In the shut-in gallery I am free as my brown paper kite playing with the wind, tail a crazy thing without zwill, without sting, zingataying in a whistled breeze.
Like the good old English baker's, a Caribbean dozen is a generous and lucky thirteen. In their introduction to this handsome anthology, John Agard and Grace Nichols, who have done much in recent years to enlarge the world of children's poetry with the cadences of tropical magic, explain that in the markets they recall from their childhood the vendors would always throw in a bonus - an extra bit of freeness - especially if the customer had bought a lot already. It was a reciprocal generosity, a bargain struck in the midst of banter and bustle, and it is one of the chief pleasures of this book that the combination of vivid illustration, sensuous domesticity, exotic legend and spirited rhythms becomes in itself a pick-and-mix market-place. Which of the thirteen poets is the free gift? They all are and, although the editors don't exactly say so, that is obviously the point.
These are poems for reading aloud. Even the weakest of them, and a few get by on rather thin material, are joyously enthusiastic. Since no poet is represented by more than five poems, some of them very short, there is a tendency for the individual poetic voice to become lost as it joins the communal celebration, but this is all part of the fun. The individual poetic voice, that is. Autobiographically and anecdotally, each of the poets is well-served by a full page including a photograph and the space to reminisce. We learn that David Campbell has travelled the world with his guitar, that Faustin Charles was too shy to enter an island-wide Recitation Contest at the age of thirteen, that John Agard himself played the part of Captain Hook when he was fourteen, that at seventeen Dionne Brand "already knew that to live freely in the world as a black women I would have to involve myself in political action as well as writing" and so on.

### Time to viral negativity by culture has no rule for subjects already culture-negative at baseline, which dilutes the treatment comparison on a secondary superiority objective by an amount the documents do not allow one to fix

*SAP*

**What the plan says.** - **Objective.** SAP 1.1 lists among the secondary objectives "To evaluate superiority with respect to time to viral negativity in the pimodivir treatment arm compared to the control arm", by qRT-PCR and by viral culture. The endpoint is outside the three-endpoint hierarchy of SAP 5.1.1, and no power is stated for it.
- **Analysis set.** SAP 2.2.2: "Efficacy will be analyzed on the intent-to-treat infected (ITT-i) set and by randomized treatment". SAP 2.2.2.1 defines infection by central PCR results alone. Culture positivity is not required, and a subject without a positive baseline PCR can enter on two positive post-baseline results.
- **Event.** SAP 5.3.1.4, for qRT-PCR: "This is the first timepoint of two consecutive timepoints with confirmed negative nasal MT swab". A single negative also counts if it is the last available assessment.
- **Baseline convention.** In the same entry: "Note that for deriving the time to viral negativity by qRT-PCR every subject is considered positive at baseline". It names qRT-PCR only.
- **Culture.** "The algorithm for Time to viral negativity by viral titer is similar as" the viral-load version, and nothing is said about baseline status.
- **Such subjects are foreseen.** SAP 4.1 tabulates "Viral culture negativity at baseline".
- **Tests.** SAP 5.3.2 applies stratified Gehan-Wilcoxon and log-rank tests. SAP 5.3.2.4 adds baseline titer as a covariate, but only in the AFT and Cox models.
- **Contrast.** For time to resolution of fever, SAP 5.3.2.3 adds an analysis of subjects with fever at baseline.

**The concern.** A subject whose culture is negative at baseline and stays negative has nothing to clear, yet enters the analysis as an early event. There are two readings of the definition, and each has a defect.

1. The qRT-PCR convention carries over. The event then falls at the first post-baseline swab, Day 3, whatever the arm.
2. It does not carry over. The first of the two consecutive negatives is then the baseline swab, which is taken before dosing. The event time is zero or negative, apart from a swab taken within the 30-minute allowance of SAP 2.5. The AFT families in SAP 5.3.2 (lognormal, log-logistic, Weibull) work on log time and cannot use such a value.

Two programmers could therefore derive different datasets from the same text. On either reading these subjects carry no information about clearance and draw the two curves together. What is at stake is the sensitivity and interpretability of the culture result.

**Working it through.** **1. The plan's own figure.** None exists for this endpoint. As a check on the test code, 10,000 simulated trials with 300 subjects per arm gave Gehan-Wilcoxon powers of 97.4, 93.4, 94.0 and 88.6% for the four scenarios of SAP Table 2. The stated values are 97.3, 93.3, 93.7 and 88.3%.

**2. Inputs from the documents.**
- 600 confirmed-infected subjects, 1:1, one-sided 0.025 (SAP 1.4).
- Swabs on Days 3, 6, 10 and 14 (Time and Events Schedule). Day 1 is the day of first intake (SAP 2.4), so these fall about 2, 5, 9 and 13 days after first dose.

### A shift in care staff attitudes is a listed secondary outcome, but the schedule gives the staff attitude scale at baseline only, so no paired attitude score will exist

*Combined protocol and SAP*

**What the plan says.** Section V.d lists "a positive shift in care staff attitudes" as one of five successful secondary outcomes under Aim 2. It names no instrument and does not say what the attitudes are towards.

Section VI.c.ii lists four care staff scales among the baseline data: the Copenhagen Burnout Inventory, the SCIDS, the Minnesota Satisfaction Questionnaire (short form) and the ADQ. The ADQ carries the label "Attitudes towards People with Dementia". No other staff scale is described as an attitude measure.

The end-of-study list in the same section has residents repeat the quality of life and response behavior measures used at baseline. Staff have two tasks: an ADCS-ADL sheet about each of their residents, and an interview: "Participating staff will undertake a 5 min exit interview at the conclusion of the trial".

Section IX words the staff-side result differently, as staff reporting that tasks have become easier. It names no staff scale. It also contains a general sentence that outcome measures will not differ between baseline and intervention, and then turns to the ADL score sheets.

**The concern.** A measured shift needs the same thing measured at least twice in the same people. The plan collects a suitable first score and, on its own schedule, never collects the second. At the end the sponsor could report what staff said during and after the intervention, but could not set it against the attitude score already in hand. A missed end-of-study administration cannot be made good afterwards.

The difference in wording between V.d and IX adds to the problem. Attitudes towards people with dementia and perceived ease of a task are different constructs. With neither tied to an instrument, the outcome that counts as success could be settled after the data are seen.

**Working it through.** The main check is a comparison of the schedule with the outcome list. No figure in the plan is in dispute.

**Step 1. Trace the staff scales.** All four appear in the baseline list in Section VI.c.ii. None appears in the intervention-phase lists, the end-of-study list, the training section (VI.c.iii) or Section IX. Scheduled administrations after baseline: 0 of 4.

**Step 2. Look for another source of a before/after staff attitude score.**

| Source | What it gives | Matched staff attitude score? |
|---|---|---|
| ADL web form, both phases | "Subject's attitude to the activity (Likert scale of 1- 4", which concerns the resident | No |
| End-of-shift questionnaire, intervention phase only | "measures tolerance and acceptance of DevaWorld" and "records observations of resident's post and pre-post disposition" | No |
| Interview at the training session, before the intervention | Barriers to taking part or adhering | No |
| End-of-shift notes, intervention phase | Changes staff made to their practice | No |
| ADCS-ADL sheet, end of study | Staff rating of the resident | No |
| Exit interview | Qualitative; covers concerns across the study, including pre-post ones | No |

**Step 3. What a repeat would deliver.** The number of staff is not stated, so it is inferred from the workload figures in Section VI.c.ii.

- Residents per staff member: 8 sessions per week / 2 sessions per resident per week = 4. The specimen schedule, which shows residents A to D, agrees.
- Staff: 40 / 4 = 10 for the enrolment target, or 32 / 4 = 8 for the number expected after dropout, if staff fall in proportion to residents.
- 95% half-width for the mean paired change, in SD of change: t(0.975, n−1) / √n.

The last poet in the collection - and in one sense perhaps the bonus - is Frank Collymore who died in 1980 and was, the editors tell us, the friend and inspiration to generations of Caribbean writers. "It is said that no letters to Colly ever went unanswered." That note of generosity again which informs the whole of A Caribbean Dozen.
Cathie Felstead's splendid colour illustrations complement the text, not least finding animated, decorative equivalents to the kind of onomatopoeic playfulness of poems like John Lyons' "Chickichong" which is typical of much of what is to be found in the anthology.
More than twenty poets will be taking part in James Berry's 70th birthday celebrations at the Royal Horticultural Halls, Vincent Square, London SW1 on Friday, December 9. Tickets Pounds 10 from Morag McRay, the Poetry Society, 071 240 4810. Proceeds to Index on Censorship.